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Mini TOC Austin: SXSW Publishing Talks Liveblog
Friday, March 9th, 2012 | Comments | Latest Posts

Hi all! Today we’re bringing you a liveblog of Mini TOC Austin (hashtag #tocsxsw) as it happens. Here goes:

Josh Clark, Global Moxie: 7 Deadly Myths of Mobile
Context is not intent. Mobile is not less. Mobile apps and sites are not a product. Your product is content, and it needs to synchronize and standardize across devices, as well as flow appropriately to different content boxes. Your content is a service. Find the people who need it. (Content should flow like water, as Bruce Lee tells us.)

Kerry Skemp (me!), SoLoMoBooks: Driving discoverability with Mobile
Then, we spoke about mobile marketing for books, emphasizing the ubiquity of mobile devices (need proof? see our mobile marketing stats) and the consequent need for discoverability. Text messaging, social media, location-based marketing (social checkins), and QR codes can all drive engagement and sales for books, whether print or ebooks.

Clay Smith, moderator, DI(Almost)Yourself Author Panel (pictured above right!)
DI(almost)Y author panel supported social media use by authors, who confirmed its effectiveness in giving them ideas and helping them discover items they might not otherwise have found. Social media is sweet like candy, according to writer and performer Owen Egerton, due to the likes and retweets that you can see as instant feedback on your content. Writing books doesn’t provide feedback in the same way. There is a lot outside of your control when writing, but “You can control being proud of yourself when you’re done writing.” Writers interrupt their process when they use the internet for “research”: “I’m just going to Google apocalyptic sexiness.” “With sketch comedy, I’d write a sketch on Monday, rehearse on Thursday, get laughs on Friday,” says Owen Egerton. By contrast, writing a novel doesn’t provide that instant feedback.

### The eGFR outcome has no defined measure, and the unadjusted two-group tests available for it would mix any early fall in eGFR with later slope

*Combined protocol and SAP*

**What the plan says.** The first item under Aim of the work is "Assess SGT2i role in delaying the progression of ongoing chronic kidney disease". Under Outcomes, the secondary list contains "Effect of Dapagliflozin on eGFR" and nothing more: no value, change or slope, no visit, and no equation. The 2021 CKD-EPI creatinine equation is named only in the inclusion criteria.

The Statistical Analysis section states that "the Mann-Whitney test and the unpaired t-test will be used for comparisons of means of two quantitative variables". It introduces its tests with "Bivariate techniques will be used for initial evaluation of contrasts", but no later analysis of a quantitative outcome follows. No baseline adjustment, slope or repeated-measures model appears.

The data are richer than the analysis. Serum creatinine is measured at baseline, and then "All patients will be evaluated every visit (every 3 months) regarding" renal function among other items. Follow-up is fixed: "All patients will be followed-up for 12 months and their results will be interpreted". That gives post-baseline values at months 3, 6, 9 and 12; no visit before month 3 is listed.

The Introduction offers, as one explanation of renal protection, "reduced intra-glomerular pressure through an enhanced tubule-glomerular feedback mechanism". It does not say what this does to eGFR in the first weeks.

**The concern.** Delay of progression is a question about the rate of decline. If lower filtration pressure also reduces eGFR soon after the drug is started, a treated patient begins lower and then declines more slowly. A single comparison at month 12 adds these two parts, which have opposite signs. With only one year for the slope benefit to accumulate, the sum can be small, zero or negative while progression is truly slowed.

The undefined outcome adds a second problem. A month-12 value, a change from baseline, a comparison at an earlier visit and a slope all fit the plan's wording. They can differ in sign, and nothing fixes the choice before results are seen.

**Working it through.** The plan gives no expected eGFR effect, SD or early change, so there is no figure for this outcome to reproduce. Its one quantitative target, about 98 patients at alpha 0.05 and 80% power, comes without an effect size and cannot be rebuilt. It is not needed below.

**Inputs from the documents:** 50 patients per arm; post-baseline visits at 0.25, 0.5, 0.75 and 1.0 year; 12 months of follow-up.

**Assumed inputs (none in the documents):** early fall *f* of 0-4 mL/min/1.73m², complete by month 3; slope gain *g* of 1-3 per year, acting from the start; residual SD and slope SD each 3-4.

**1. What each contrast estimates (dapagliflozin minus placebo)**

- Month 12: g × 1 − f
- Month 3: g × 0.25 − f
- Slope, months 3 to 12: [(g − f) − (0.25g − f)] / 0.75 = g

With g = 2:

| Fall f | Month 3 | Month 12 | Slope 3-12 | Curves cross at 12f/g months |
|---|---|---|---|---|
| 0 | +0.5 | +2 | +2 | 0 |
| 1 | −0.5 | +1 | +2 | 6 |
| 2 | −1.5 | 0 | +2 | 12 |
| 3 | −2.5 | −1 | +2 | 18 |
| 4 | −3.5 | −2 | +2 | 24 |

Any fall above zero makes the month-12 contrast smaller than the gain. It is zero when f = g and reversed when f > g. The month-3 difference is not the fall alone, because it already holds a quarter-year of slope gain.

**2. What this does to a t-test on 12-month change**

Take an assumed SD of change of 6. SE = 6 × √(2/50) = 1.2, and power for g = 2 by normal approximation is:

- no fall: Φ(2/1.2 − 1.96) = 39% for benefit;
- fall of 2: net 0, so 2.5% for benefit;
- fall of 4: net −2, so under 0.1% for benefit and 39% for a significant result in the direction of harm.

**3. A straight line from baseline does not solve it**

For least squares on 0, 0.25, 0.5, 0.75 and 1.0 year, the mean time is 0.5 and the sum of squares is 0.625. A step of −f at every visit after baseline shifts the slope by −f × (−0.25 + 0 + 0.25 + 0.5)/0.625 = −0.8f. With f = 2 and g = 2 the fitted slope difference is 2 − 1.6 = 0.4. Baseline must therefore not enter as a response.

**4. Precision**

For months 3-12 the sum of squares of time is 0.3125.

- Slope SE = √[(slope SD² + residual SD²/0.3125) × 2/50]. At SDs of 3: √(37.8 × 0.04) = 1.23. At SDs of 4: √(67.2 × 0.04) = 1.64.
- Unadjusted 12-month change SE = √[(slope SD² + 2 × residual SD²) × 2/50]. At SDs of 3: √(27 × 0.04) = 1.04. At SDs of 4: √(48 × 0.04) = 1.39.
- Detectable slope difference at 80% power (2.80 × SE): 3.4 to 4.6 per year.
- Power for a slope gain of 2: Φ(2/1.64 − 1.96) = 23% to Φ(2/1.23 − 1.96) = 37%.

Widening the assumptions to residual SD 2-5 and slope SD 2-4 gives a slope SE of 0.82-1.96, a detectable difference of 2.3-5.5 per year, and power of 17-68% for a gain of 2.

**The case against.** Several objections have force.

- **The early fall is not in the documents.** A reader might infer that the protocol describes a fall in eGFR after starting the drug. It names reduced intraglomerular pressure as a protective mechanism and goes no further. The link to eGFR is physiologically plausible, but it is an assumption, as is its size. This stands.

Allen Weiner on Enhanced Books
Enhanced books: are they really increasing sales? Transmedia is a way to appeal across more platforms. Top transmedia tool is probably Storify. Platforms are a big issue. Interaction is a key component of transmedia. “Story Prism”: Provides different points of view on a story. For example, a prism could show how voters, pollsters, and candidates view a political election. How can systems like CMSs (or our mobile technology?) support this?

Jan Bozarth on Transmedia
Supplement your books with free content resources. Inbound marketing without the term. Branded clothing app for Fairy Godmother Academy. Fundraising and investors can support transmedia development.

What We Talk ABotu When We Talk About Publishing
With Clay Smith, Neal Pollack, Ed Nowatka
Pollack says being an author (sustained, profitable writing career) is different from being an author. Smith says that self-publishing is being looked down on, legitimately or otherwise, but may really need editors. Editing is a critical part of the publishing process. Selling self-published books is more difficult/complex for booksellers.
Nawotka says a publisher takes responsibility for another’s well-being (i.e., if author starves, publishers starve). Pollack acknowledges distribution was more difficult with self-publishing. “Every book festival I know of, we still need a physical copy,” says Smith. [Check Kindlegraph for ebook inscriptions!] Recognizing the ubiquity of the internet, Neal Pollack says, “The cloud is swallowing everything, like the mist in that Stephen King story.” He continues, “Publishers are cutting budgets… Darwinism is about being the most able to adapt to change. I don’t want to be left behind.”
“It’s the connection between writer and reader that we foster,” Smith says of book festivals.
“When the medium changes, the form of the story changes,” audience member comments regarding new formats.
Audience member comments on authors now having more choice, which forces publishers to offer more value. In response, Nawotka points to the commodification of the book industry.

Gender Diversity Panel with Miral Sattar, Maya Bisineer, Rachel Chou
Chou (of Open Road Media) comments that she knows enough tech to know when she’s being bullshitted; rest of panel agrees that’s the critical amount. Is there gender bias in publishing? Are people seeing changes in trends regarding hiring? Chou is seeing candidates of different genders across marketing and technical job openings. Need to learn to code? Maya emphasizes the confidence that being able to create something builds in you.
Suggested resources: Startup Weekend and other hackathons, Women 2.0, Lynda, Codecademy.

James Caras, Sapling Learning
STEM publishing and how digital tools can assist. Focus on putting more engineers in the workforce. More students switch out of science than out of other majors, in part because of course difficulty and lower GPAs. Lack of choice for students creates indifference in them. Integrating various online elements supports students best. Students participating in online homework have significant benefits realized in better grades. Professor responded, “Great–now I can make my tests harder.” Disparity between what students value and what they (are required to) pay for. Audience member suggests lack of control for instructors similar to lack of control for authors.